Wednesday, May 17, 2006

Champoeg teaches Oregon's ag and political history

Dennis Wiley, Park Manager for the Champoeg State Heritage Area, shows Wilsonville mayor Charlotte Lehan a historic marker honoring the May 2, 1843 meeting that let to the first American government on the Pacific Coast.

By Elaine Shein

CHAMPOEG STATE HERITAGE AREA, Ore. — Holding up a sock monkey, the woman dressed in period costume from the mid-1800s asked the small group of students how many knew what it was.

A few hands rose eagerly in response.

“ A sock monkey!” cried out one. A few others nodded that they too, had successfully recognized this toy that was popular from more than a century ago.

Taking the lesson further, the woman asked “how many pairs of socks do you think people had at the time? And how did they make these socks?”

And the lesson continued at Champoeg State Heritage Area.

Within a few minutes the students discussed whether kids would have had time to play after doing chores, what it was like to be in church on hard wooden pews and what toys they could silently play with there, and how socks could be transformed into monkeys for amusement.

Along the way, the children in this particular group — one of three that day — discussed how tough they think people had it in the past, what chores they might have done, what roles the children had, and what family life was like on farms.

Education on the past

Each year about 3,800 students participate in the educational programs offered at this park. This includes a Pioneer School, where students “take part in a typical pioneer school day, learning what it was like to be student in 1861. What better way to study history than to become part of it?” explains the material from the park. “Students work outdoors with instructors making hand-dipped candles and a button spinner toy. And of course, they enjoy good old fashioned pioneer recess.”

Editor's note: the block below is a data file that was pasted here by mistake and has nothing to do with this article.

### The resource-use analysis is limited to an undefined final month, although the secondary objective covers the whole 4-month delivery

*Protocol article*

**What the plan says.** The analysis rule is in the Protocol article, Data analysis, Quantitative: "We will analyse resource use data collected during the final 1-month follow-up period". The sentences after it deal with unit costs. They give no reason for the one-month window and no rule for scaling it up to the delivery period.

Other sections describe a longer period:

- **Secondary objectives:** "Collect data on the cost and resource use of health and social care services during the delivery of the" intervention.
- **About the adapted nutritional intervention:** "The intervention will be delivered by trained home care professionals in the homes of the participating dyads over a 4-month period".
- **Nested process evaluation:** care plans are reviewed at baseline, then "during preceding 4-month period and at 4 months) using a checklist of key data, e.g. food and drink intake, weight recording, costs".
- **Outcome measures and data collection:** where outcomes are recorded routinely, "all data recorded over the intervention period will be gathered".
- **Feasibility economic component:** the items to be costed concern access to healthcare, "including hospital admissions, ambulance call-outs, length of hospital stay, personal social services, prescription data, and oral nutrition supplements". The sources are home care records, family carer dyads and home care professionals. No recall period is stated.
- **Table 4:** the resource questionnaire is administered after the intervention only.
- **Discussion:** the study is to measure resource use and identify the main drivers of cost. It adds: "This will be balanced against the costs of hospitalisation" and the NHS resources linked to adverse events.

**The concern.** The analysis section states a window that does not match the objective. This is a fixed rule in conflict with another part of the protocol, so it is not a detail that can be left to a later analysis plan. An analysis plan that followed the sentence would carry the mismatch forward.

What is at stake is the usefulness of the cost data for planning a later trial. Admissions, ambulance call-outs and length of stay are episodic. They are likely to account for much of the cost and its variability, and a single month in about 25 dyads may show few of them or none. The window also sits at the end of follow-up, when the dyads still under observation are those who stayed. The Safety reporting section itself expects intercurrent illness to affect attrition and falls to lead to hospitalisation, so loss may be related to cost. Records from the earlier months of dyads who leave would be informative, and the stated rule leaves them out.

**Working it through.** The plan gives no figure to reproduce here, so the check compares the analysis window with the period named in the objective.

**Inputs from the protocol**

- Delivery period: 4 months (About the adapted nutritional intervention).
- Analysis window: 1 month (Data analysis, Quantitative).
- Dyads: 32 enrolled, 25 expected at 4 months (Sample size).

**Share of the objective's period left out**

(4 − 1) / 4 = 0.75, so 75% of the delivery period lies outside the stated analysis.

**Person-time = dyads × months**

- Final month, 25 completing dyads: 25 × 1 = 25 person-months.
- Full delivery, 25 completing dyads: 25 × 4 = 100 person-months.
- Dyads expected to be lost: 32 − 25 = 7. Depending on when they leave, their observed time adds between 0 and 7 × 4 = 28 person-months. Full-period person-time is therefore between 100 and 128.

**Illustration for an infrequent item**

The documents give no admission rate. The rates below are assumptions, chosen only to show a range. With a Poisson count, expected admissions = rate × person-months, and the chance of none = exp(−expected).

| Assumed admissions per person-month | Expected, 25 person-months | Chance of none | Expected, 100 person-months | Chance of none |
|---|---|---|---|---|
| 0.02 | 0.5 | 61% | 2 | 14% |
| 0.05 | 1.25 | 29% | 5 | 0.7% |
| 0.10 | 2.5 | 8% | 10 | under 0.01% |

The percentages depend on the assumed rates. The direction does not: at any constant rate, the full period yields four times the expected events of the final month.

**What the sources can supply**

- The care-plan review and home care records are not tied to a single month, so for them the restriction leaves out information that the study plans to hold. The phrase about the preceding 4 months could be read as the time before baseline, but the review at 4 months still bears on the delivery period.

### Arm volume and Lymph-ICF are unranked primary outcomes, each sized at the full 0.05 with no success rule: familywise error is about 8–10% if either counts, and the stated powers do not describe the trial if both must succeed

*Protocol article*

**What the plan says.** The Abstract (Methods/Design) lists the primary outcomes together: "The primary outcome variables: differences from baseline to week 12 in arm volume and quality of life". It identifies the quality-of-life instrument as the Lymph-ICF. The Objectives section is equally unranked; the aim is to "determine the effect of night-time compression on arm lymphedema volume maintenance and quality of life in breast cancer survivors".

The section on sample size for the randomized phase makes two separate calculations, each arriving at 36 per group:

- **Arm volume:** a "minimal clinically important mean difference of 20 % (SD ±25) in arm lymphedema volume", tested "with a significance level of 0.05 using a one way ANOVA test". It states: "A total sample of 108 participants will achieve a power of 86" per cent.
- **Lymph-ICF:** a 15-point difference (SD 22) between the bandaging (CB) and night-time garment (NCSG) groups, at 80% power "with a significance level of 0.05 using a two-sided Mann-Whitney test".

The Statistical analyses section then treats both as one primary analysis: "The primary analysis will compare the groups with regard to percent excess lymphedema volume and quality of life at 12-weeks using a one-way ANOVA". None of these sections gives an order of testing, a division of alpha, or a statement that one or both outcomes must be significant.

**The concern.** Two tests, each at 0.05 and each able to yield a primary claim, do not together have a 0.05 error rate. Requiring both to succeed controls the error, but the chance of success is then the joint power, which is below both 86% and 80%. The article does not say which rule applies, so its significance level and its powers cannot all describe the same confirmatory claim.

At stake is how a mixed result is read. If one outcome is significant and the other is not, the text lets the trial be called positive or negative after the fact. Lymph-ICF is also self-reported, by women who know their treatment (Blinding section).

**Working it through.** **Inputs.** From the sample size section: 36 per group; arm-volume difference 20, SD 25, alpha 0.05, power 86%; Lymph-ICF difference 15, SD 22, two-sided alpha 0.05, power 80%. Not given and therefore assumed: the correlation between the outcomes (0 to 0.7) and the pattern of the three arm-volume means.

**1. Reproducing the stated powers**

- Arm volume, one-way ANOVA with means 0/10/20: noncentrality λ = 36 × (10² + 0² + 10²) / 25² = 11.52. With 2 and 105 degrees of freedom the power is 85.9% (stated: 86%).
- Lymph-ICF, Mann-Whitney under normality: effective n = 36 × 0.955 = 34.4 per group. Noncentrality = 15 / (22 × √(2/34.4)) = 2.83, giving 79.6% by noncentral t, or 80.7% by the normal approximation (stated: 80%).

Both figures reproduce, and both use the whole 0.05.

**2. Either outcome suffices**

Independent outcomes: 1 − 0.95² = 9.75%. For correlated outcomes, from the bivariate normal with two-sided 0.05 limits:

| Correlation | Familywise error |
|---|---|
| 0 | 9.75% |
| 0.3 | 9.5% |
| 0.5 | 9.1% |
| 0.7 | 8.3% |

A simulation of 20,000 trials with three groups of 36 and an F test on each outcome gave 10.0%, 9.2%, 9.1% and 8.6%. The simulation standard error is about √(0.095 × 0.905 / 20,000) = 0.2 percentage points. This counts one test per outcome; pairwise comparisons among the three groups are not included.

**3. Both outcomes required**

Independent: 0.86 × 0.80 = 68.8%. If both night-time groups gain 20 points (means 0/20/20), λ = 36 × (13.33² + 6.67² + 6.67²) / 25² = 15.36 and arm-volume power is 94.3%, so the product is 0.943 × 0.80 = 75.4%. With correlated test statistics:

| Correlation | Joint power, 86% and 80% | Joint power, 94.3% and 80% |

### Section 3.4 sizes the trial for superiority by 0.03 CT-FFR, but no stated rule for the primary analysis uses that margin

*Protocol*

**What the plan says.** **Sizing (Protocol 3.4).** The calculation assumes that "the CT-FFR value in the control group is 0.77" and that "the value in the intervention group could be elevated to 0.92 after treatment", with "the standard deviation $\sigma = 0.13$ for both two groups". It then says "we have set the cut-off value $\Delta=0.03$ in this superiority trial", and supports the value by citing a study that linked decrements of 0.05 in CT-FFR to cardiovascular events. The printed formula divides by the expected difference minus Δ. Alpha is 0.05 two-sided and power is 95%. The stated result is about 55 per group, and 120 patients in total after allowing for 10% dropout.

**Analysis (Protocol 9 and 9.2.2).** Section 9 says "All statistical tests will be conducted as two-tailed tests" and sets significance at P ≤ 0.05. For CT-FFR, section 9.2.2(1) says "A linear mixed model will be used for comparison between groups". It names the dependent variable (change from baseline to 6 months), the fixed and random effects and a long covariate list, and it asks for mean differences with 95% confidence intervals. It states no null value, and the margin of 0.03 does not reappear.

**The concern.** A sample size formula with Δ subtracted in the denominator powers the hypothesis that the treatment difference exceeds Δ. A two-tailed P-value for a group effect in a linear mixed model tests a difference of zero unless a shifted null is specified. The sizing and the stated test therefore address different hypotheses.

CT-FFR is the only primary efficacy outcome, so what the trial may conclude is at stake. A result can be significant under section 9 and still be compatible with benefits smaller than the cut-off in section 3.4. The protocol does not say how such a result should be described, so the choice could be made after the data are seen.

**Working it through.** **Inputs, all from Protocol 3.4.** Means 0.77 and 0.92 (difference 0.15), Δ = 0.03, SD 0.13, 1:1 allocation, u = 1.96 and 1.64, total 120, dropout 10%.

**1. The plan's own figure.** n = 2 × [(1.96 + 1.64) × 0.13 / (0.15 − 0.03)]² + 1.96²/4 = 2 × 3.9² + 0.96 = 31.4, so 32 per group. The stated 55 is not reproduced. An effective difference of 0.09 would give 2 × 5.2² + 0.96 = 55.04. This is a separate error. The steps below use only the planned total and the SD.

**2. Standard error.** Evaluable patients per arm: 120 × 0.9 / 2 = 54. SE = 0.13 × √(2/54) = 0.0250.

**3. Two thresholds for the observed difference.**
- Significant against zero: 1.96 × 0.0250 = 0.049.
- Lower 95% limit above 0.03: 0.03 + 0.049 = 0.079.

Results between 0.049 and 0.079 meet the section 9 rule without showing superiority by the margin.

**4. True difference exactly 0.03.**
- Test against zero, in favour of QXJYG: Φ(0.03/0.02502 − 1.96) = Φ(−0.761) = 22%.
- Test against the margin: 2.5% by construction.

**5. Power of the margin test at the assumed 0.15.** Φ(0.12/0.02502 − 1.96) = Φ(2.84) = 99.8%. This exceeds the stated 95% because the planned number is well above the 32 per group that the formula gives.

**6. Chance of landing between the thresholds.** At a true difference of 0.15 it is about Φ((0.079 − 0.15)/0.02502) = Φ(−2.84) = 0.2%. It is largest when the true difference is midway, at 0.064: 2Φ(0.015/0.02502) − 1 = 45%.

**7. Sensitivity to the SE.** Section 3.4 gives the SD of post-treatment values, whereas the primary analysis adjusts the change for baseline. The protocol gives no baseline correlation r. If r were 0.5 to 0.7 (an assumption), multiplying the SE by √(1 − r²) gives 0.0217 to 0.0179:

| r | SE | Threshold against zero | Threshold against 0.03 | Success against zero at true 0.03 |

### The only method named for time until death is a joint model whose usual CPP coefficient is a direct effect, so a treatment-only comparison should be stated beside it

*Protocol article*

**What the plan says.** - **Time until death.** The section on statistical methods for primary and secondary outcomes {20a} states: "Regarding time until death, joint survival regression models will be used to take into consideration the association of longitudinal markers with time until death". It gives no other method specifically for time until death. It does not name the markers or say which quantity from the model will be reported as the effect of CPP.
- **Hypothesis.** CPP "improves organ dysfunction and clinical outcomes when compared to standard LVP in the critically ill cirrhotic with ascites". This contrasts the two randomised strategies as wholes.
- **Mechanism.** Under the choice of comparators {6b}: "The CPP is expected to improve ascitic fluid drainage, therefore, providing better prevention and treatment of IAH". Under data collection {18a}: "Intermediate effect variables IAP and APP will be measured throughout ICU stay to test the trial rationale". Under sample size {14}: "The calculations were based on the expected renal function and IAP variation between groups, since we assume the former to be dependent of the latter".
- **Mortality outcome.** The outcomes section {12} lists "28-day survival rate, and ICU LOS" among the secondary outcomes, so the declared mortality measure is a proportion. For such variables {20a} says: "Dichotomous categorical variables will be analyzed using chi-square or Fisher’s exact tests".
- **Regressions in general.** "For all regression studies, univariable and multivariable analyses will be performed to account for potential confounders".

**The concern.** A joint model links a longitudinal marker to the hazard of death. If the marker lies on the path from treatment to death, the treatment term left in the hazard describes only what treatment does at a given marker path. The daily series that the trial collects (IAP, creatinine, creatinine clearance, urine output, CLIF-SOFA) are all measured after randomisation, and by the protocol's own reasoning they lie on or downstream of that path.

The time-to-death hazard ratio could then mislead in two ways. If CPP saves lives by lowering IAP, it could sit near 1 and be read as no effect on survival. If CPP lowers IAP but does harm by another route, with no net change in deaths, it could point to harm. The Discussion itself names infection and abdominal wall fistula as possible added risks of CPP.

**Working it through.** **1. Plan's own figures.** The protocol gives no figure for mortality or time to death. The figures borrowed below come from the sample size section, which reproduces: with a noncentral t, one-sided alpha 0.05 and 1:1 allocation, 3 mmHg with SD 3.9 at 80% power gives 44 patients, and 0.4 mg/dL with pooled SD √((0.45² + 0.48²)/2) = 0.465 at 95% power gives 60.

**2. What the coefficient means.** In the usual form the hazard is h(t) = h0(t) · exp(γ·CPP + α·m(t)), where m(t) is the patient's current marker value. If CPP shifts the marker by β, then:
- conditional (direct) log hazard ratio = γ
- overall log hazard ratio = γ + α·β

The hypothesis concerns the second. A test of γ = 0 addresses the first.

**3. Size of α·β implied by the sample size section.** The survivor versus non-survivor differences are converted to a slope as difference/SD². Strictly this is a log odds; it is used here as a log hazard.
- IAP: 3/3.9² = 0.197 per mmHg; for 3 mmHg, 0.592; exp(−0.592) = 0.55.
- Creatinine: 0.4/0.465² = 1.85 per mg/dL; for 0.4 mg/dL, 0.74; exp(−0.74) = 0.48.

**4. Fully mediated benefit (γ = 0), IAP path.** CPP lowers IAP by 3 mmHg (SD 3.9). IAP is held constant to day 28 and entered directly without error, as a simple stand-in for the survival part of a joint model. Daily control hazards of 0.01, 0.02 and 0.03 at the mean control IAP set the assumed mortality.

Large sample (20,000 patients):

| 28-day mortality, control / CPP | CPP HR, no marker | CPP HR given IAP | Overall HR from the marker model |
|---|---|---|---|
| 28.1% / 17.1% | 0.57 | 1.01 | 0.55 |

There is a lot to see and do at the part, ranging from hands-on activities to videos and other displays to teach children. Historic markers help teach children how the first provisional government was decided here in 1843, but the kids also learn to respect agriculture and the first farmers to settle the fertile soil in the French Prairie area of Oregon.

According to the Park Manager Dennis Wiley, the Champoeg State Heritage Area draws 350,000 people annually to enjoy its 615 acres that include historic sites, an interpretative center, hiking and biking trails and much more. Near Newberg, Ore., the area continues to draw people who enjoy history as well as nature.